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Wednesday, June 1, 2016

Don’t Like Your Cell Bill, Then Buy Stock

Posted by Tim Stobbs on May 26, 2016

Perhaps the issue is Canadians are too polite? Or more likely we have a market so dominated by a handful of companies that the telecoms can and do charge what they want for your cell phone.  A fairly good analysis of the issue is available in this story.  Yet the author missed one entirely major point in the story in my mind. If you can’t beat them, just buy them instead.

At least that is part of my own strategy when it comes to dealing with high telecom bills.  Rather than complain, we took a two fold approach.  First up was buying all you actually use.  For example, my wife almost exclusively texts with her phone (rarely a call and no data as she usually uses her tablet at home instead).  So we got her a prepaid phone and signed up for a basic plan with Rogers.  So for $5/month she gets enough texts to be happy and has a bit of cash on the account if you wants to make a call.  It works for her at the moment.  As our needs change we can look for something else.

I’m not saying we are perfect here, I still pay too much in my mind for cable and internet, but overall we have made some progress over the years getting a handle on what we actually use and then buying as close to that as we can.  The trick is to come back to the issue every once in a while and see if any changes could help you lower your bills.  I’m currently keeping an eye on the ‘skinny’ cable packages and playing around to see if we could use one of those to help lower our bills a bit.  The bane of my existence right now is getting CFL games on some kind of steaming package, then I could get rid of our cable bill entirely, but alas that doesn’t exist yet. Sigh.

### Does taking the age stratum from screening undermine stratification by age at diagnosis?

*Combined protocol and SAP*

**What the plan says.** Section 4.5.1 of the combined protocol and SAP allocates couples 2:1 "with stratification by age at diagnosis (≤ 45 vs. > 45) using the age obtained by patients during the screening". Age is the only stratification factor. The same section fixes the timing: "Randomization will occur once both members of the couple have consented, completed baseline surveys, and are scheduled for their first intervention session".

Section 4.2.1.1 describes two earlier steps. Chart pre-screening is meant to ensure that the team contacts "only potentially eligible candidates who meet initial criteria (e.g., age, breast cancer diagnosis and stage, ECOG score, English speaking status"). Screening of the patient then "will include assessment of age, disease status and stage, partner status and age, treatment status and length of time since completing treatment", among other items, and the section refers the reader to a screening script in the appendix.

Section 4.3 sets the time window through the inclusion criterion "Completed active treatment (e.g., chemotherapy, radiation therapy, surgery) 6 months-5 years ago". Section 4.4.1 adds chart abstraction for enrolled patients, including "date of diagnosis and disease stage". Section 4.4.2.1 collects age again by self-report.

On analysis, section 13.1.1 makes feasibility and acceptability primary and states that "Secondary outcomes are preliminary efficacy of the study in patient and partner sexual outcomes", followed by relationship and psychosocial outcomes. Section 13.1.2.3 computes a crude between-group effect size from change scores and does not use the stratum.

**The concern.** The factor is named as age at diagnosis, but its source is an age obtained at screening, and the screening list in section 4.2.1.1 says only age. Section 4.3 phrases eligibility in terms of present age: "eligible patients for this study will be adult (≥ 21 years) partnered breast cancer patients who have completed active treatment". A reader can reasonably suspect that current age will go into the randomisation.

The second part of our plan was to buys some shares in those previously mentioned telecom companies and get a nice stream of dividend income form everyone else paying too much for their cell phones.  After all a few hundred shares at a yield of 4 to 5% (which is roughly where we bought in with Rogers and BCE) and you suddenly have some income to help pay those cell phone bills with money for the very company that is sending you the bill.  I sort of enjoy the irony that Rogers pays us money to help pay our bills.

In the end, I’m happy with our current setup.  It’s not perfect, but I don’t feel so bad about paying my bills when they keep sending dividends to our trading accounts.  So how do you cope with your cell, cable or internet bill?  Any other ideas on how to save money?

In the Globe and Mail

Posted by Tim Stobbs on May 3, 2016

Well there is a nice little article over at the Globe and Mail on me today and they managed to get a few items wrong.  Sigh.   Feel free to ask any questions you like here on the article and I will do my best to address them.

For now I offer the following points: